$ 4.4 million grant for the construction of a prototype of next-generation night vision technology

Photo by University Relations, University of Arkansas

From left to right, Greg Salamo, Shui-Qing “Fisher” Yu and Jin Hu, University of Arkansas.

FAYETTEVILLE, Ark. – Researchers at the University of Arkansas have received a $ 4.4 million grant from the US Office of Naval Research to develop the next generation of infrared sensors used in night vision technology.

The three U of A researchers – Professor of Electrical Engineering Shui-Qing “Fisher” Yu, Distinguished Professor Greg Salamo, and Jin Hu, Assistant Professor of Physics – will collaborate with the Navy Surface Warfare Research Center, Crane Division and Arktonics, a local business. Together, they will use the semiconductor silicon germanium tin to design and prototype a superior and less expensive infrared camera. The military uses infrared imaging technologies for night vision technology.

The grant will fund the purchase of specially designed equipment that will help the team develop the silicon germanium-tin infrared imaging sensor network. The team will then integrate this network with a complementary metal oxide semiconductor, known as CMOS, on the same chip. CMOS technology is used to manufacture integrated circuit chips for microprocessors, controllers, and other digital and analog circuits, including image sensors. The suit is more effective at harnessing ambient light, an essential part of night vision technology.

Current technologies rely on semiconductor alloys such as mercury cadmium telluride and other material-based photodetectors. These alloys have several limitations, including a complex and expensive manufacturing process, low production efficiency, and poor uniformity over large areas. These limitations negatively affect wide-range infrared visibility, especially in areas with poor environmental conditions, such as sandy or foggy environments. These technologies also cannot integrate an infrared camera and other necessary electronic components on the same chip, which increases costs and decreases reliability, efficiency and speed.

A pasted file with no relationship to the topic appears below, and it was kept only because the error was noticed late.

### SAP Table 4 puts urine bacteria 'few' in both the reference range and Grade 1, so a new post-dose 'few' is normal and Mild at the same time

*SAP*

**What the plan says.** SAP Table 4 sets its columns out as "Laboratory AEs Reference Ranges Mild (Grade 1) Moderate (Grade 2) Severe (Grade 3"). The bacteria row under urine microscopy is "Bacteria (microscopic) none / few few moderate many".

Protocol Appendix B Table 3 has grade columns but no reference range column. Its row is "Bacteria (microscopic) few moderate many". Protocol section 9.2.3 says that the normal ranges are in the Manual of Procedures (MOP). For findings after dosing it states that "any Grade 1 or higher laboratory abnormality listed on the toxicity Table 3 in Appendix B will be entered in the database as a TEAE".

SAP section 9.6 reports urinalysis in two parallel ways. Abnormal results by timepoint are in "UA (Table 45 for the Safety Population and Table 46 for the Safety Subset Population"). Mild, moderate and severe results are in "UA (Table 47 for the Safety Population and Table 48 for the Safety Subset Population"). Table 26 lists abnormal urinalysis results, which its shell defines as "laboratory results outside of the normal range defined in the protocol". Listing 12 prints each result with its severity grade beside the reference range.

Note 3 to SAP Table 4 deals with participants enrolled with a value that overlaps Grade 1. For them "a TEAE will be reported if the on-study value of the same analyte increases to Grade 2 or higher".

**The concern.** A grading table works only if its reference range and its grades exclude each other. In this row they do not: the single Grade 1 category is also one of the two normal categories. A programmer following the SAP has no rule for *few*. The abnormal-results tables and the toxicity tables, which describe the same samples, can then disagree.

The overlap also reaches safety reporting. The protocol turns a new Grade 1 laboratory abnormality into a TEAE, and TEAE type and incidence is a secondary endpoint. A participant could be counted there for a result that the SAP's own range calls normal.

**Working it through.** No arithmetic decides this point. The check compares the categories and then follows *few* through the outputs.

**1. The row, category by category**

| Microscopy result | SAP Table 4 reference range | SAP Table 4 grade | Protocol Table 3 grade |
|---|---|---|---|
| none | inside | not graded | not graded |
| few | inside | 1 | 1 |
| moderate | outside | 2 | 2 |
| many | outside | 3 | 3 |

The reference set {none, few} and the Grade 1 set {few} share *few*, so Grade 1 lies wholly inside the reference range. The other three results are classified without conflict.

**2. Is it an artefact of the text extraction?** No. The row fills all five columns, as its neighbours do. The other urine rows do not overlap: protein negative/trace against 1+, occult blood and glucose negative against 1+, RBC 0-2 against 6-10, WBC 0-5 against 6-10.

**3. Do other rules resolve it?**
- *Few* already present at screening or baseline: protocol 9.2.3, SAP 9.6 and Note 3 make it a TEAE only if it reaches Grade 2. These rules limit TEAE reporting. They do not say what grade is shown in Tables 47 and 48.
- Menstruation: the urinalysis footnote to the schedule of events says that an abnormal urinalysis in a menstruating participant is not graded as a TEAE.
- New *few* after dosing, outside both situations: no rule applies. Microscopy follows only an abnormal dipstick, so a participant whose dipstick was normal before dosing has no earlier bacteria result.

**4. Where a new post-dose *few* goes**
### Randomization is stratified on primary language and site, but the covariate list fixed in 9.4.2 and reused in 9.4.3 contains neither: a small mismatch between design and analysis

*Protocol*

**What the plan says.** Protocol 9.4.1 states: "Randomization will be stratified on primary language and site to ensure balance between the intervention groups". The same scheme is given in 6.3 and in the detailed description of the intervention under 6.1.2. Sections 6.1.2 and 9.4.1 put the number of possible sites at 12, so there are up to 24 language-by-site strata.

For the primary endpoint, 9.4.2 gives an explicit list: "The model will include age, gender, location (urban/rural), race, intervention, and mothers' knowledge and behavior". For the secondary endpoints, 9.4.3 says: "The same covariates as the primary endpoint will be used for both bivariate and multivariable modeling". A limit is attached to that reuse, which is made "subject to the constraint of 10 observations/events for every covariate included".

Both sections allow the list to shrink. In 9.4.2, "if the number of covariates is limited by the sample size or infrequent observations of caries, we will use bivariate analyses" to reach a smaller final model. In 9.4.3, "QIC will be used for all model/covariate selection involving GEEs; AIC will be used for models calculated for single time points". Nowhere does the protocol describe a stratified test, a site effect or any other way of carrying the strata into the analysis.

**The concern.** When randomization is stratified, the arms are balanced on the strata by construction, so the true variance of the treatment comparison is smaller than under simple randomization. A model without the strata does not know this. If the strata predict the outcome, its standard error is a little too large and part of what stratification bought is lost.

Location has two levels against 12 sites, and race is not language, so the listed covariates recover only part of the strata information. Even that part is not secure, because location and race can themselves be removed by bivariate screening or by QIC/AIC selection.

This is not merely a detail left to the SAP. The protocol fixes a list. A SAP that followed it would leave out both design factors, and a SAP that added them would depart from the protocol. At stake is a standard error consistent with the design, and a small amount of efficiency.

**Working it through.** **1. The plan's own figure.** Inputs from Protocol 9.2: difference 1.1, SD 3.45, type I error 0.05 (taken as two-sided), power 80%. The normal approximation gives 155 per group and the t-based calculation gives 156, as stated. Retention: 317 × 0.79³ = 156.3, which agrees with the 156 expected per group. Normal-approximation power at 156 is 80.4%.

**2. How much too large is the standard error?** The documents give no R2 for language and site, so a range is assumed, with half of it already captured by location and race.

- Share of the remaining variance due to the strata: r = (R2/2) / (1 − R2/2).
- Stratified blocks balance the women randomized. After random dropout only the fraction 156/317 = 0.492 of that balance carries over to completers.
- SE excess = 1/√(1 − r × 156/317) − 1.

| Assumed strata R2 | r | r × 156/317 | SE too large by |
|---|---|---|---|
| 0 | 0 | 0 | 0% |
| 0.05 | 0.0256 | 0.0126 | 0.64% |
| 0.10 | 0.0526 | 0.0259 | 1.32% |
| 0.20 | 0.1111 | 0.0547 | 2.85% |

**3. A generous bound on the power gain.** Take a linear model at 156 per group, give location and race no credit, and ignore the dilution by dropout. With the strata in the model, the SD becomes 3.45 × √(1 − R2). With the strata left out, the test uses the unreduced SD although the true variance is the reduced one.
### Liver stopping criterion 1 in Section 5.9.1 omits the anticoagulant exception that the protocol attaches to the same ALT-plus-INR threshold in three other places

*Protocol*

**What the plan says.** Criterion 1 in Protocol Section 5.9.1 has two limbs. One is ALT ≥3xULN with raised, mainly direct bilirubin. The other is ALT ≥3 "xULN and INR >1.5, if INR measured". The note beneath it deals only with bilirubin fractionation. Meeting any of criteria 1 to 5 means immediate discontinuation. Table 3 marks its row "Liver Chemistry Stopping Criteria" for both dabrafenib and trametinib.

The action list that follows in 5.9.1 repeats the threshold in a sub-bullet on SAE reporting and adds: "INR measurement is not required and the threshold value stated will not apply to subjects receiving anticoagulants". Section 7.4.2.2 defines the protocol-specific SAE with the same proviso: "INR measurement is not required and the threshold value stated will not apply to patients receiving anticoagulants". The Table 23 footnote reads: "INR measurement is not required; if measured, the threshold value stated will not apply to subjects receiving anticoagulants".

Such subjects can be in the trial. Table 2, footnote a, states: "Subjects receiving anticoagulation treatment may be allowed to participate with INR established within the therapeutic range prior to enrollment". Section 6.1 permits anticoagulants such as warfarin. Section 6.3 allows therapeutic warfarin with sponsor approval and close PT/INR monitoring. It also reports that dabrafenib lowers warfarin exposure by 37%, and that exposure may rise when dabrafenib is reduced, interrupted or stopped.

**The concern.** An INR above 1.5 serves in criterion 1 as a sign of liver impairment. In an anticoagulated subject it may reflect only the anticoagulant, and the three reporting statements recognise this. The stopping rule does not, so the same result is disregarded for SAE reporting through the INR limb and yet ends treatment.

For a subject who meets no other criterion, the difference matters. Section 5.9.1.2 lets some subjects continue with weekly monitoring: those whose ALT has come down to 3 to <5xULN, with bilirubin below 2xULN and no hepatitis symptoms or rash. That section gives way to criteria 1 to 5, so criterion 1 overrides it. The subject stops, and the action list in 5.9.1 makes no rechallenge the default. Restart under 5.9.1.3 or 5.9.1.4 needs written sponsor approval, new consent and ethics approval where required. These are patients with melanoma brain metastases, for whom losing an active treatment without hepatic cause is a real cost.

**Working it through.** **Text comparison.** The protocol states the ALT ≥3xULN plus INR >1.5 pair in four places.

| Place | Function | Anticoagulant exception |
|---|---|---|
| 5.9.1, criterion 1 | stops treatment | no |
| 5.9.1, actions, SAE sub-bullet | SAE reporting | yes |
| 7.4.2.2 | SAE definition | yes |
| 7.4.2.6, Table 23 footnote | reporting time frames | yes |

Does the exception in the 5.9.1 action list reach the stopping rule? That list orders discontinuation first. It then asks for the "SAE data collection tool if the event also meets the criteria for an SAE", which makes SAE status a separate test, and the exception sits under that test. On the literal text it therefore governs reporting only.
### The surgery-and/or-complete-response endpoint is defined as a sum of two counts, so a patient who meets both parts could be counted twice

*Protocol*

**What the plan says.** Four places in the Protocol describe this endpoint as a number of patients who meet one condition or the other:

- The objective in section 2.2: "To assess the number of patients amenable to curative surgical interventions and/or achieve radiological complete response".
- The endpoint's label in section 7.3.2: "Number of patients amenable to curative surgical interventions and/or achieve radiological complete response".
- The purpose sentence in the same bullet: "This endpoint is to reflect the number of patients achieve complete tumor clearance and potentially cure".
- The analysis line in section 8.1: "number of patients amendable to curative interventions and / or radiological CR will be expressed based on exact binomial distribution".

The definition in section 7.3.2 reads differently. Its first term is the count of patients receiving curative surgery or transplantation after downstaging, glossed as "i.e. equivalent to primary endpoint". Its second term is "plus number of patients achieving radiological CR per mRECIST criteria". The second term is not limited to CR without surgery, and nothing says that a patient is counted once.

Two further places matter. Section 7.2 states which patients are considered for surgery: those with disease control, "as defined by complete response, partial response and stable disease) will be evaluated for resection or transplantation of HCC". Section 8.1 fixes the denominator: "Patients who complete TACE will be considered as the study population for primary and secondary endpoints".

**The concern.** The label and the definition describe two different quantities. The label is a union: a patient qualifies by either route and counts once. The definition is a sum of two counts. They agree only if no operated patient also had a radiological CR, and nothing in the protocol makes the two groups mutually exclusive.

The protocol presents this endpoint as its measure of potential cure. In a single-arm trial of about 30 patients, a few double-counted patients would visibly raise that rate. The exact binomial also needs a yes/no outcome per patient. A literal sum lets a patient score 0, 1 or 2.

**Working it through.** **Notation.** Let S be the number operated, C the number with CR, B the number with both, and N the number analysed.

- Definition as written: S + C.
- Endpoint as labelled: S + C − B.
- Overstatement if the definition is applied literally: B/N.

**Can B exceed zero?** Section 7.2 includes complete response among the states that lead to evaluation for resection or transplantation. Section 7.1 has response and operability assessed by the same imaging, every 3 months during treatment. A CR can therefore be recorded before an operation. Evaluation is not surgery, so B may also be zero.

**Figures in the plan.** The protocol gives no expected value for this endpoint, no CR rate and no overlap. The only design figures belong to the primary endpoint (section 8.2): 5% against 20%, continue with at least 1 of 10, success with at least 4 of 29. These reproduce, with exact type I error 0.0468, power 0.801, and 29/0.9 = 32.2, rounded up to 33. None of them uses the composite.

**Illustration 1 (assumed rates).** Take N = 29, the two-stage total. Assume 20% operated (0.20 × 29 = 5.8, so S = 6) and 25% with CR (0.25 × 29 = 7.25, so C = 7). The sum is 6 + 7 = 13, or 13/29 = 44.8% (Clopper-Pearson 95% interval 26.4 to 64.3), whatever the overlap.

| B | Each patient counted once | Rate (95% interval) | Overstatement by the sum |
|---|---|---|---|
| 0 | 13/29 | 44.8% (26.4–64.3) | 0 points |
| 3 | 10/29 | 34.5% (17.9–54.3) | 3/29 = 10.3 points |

By harnessing light more efficiently, silicon germanium-tin on silicon substrates is potentially a better solution. Yu has been working with silicon germanium tin for over a decade. In 2016, he and his colleagues reported making a first-generation ‘optically pumped’ laser, which means the material was injected with light, similar to an injection of electric current. Yu was also the first to report an “electrically excited” germanium tin laser.

Using molecular beam epitaxy, Salamo has been developing semiconductor nanostructures for over 20 years. He is well known for his work on quantum wells, dots and wires. During this time, Hu developed and fabricated new quantum materials and studied their new quantum properties.

The researchers held a Zoom meeting on September 21 to kick off the project. The meeting was attended by US Representative Steve Womack, who helped secure research funding.

“I am extremely proud of the collaboration between the University of Arkansas and the Navy to develop next generation night vision sensor technology,” said Womack. “This world-class research will produce a prototype that will surpass current technology and increase military capabilities. It will also generate new high-tech economic opportunities for our region and state. Ingenuity opens doors to the future, and I will continue to support these efforts in Congress. “

About the University of Arkansas: As Arkansas’ flagship institution, the U of A offers internationally competitive education in over 200 academic programs. Founded in 1871, the U of A contributes more than $ 2.2 billion to the Arkansas economy through teaching new knowledge and skills, entrepreneurship and job development, discovery through research and creative activity while providing training in professional disciplines. The Carnegie Foundation ranks the U of A among the top 3% of US colleges and universities with the highest level of research activity. US News and World Report ranks the U of A among the best public universities in the country. Find out how the U of A is working to build a better world on Arkansas Research News.

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